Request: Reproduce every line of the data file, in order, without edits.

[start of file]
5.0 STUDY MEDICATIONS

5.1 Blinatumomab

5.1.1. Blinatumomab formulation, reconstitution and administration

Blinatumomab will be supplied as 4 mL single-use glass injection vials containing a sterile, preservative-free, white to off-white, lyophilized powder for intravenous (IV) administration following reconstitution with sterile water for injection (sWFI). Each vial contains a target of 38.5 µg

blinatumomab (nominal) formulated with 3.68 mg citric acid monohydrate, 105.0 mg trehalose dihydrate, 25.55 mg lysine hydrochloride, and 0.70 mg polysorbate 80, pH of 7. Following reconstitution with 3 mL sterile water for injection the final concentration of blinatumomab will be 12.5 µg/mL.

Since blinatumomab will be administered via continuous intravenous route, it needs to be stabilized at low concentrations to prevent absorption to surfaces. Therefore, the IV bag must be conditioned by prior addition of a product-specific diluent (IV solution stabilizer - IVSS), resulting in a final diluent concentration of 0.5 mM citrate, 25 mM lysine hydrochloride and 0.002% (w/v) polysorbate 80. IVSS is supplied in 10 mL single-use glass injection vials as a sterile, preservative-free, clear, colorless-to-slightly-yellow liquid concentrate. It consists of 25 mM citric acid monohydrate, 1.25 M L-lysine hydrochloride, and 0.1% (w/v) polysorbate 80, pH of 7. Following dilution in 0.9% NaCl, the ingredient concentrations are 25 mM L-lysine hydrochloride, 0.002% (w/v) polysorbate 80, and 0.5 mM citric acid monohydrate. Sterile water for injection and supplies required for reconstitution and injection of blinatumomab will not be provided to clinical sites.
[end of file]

5.0 STUDY MEDICATIONS

5.1 Blinatumomab

5.1.1. Blinatumomab formulation, reconstitution and administration

Blinatumomab will be supplied as 4 mL single-use glass injection vials containing a sterile, preservative-free, white to off-white, lyophilized powder for intravenous (IV) administration following reconstitution with sterile water for injection (sWFI). Each vial contains a target of 38.5 µg

blinatumomab (nominal) formulated with 3.68 mg citric acid monohydrate, 105.0 mg trehalose dihydrate, 25.55 mg lysine hydrochloride, and 0.70 mg polysorbate 80, pH of 7. Following reconstitution with 3 mL sterile water for injection the final concentration of blinatumomab will be 12.5 µg/mL.

Since blinatumomab will be administered via continuous intravenous route, it needs to be stabilized at low concentrations to prevent absorption to surfaces. Therefore, the IV bag must be conditioned by prior addition of a product-specific diluent (IV solution stabilizer - IVSS), resulting in a final diluent concentration of 0.5 mM citrate, 25 mM lysine hydrochloride and 0.002% (w/v) polysorbate 80. IVSS is supplied in 10 mL single-use glass injection vials as a sterile, preservative-free, clear, colorless-to-slightly-yellow liquid concentrate. It consists of 25 mM citric acid monohydrate, 1.25 M L-lysine hydrochloride, and 0.1% (w/v) polysorbate 80, pH of 7. Following dilution in 0.9% NaCl, the ingredient concentrations are 25 mM L-lysine hydrochloride, 0.002% (w/v) polysorbate 80, and 0.5 mM citric acid monohydrate. Sterile water for injection and supplies required for reconstitution and injection of blinatumomab will not be provided to clinical sites.